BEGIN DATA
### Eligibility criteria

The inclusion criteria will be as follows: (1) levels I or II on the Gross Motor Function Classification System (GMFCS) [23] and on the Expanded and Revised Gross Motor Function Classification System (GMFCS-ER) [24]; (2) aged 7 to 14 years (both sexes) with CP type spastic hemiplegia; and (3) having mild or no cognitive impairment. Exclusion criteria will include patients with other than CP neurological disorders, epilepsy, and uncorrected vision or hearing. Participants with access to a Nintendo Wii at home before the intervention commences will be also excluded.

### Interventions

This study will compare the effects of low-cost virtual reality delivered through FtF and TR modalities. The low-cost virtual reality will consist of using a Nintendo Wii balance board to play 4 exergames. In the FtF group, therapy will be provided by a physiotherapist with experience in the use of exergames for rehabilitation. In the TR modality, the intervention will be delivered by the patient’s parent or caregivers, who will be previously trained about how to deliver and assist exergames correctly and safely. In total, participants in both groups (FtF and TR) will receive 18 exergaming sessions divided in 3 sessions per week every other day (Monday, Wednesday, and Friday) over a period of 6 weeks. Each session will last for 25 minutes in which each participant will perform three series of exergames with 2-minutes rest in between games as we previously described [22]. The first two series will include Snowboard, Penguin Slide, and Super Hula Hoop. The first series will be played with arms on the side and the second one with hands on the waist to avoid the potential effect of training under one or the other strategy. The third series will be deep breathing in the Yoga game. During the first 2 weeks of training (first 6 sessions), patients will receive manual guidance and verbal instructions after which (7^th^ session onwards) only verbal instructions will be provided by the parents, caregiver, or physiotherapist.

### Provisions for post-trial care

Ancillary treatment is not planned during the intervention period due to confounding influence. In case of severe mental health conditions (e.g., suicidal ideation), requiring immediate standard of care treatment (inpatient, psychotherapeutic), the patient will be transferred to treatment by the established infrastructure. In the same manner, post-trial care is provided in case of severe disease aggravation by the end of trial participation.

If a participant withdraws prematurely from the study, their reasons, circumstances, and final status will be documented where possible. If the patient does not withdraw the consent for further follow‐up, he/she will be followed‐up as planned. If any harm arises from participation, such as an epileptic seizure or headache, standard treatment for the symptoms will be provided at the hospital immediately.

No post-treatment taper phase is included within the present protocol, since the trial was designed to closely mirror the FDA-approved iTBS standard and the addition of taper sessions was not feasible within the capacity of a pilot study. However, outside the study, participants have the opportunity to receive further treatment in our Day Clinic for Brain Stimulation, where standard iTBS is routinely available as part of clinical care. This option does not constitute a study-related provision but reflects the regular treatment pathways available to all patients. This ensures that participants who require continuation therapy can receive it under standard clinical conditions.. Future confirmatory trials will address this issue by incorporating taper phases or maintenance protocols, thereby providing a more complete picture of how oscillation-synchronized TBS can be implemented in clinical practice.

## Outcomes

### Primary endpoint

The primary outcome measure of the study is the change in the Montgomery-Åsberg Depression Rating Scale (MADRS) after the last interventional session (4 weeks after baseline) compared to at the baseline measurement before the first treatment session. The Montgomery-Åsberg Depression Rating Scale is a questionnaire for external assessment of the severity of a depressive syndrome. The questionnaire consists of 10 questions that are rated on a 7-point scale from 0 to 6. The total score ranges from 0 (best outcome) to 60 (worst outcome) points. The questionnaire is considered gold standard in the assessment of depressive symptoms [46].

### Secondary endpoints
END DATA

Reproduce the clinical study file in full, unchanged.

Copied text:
### Eligibility criteria

The inclusion criteria will be as follows: (1) levels I or II on the Gross Motor Function Classification System (GMFCS) [23] and on the Expanded and Revised Gross Motor Function Classification System (GMFCS-ER) [24]; (2) aged 7 to 14 years (both sexes) with CP type spastic hemiplegia; and (3) having mild or no cognitive impairment. Exclusion criteria will include patients with other than CP neurological disorders, epilepsy, and uncorrected vision or hearing. Participants with access to a Nintendo Wii at home before the intervention commences will be also excluded.

### Interventions

This study will compare the effects of low-cost virtual reality delivered through FtF and TR modalities. The low-cost virtual reality will consist of using a Nintendo Wii balance board to play 4 exergames. In the FtF group, therapy will be provided by a physiotherapist with experience in the use of exergames for rehabilitation. In the TR modality, the intervention will be delivered by the patient’s parent or caregivers, who will be previously trained about how to deliver and assist exergames correctly and safely. In total, participants in both groups (FtF and TR) will receive 18 exergaming sessions divided in 3 sessions per week every other day (Monday, Wednesday, and Friday) over a period of 6 weeks. Each session will last for 25 minutes in which each participant will perform three series of exergames with 2-minutes rest in between games as we previously described [22]. The first two series will include Snowboard, Penguin Slide, and Super Hula Hoop. The first series will be played with arms on the side and the second one with hands on the waist to avoid the potential effect of training under one or the other strategy. The third series will be deep breathing in the Yoga game. During the first 2 weeks of training (first 6 sessions), patients will receive manual guidance and verbal instructions after which (7^th^ session onwards) only verbal instructions will be provided by the parents, caregiver, or physiotherapist.

### Provisions for post-trial care

Ancillary treatment is not planned during the intervention period due to confounding influence. In case of severe mental health conditions (e.g., suicidal ideation), requiring immediate standard of care treatment (inpatient, psychotherapeutic), the patient will be transferred to treatment by the established infrastructure. In the same manner, post-trial care is provided in case of severe disease aggravation by the end of trial participation.

If a participant withdraws prematurely from the study, their reasons, circumstances, and final status will be documented where possible. If the patient does not withdraw the consent for further follow‐up, he/she will be followed‐up as planned. If any harm arises from participation, such as an epileptic seizure or headache, standard treatment for the symptoms will be provided at the hospital immediately.

No post-treatment taper phase is included within the present protocol, since the trial was designed to closely mirror the FDA-approved iTBS standard and the addition of taper sessions was not feasible within the capacity of a pilot study. However, outside the study, participants have the opportunity to receive further treatment in our Day Clinic for Brain Stimulation, where standard iTBS is routinely available as part of clinical care. This option does not constitute a study-related provision but reflects the regular treatment pathways available to all patients. This ensures that participants who require continuation therapy can receive it under standard clinical conditions.. Future confirmatory trials will address this issue by incorporating taper phases or maintenance protocols, thereby providing a more complete picture of how oscillation-synchronized TBS can be implemented in clinical practice.

## Outcomes

### Primary endpoint

The primary outcome measure of the study is the change in the Montgomery-Åsberg Depression Rating Scale (MADRS) after the last interventional session (4 weeks after baseline) compared to at the baseline measurement before the first treatment session. The Montgomery-Åsberg Depression Rating Scale is a questionnaire for external assessment of the severity of a depressive syndrome. The questionnaire consists of 10 questions that are rated on a 7-point scale from 0 to 6. The total score ranges from 0 (best outcome) to 60 (worst outcome) points. The questionnaire is considered gold standard in the assessment of depressive symptoms [46].

### Secondary endpoints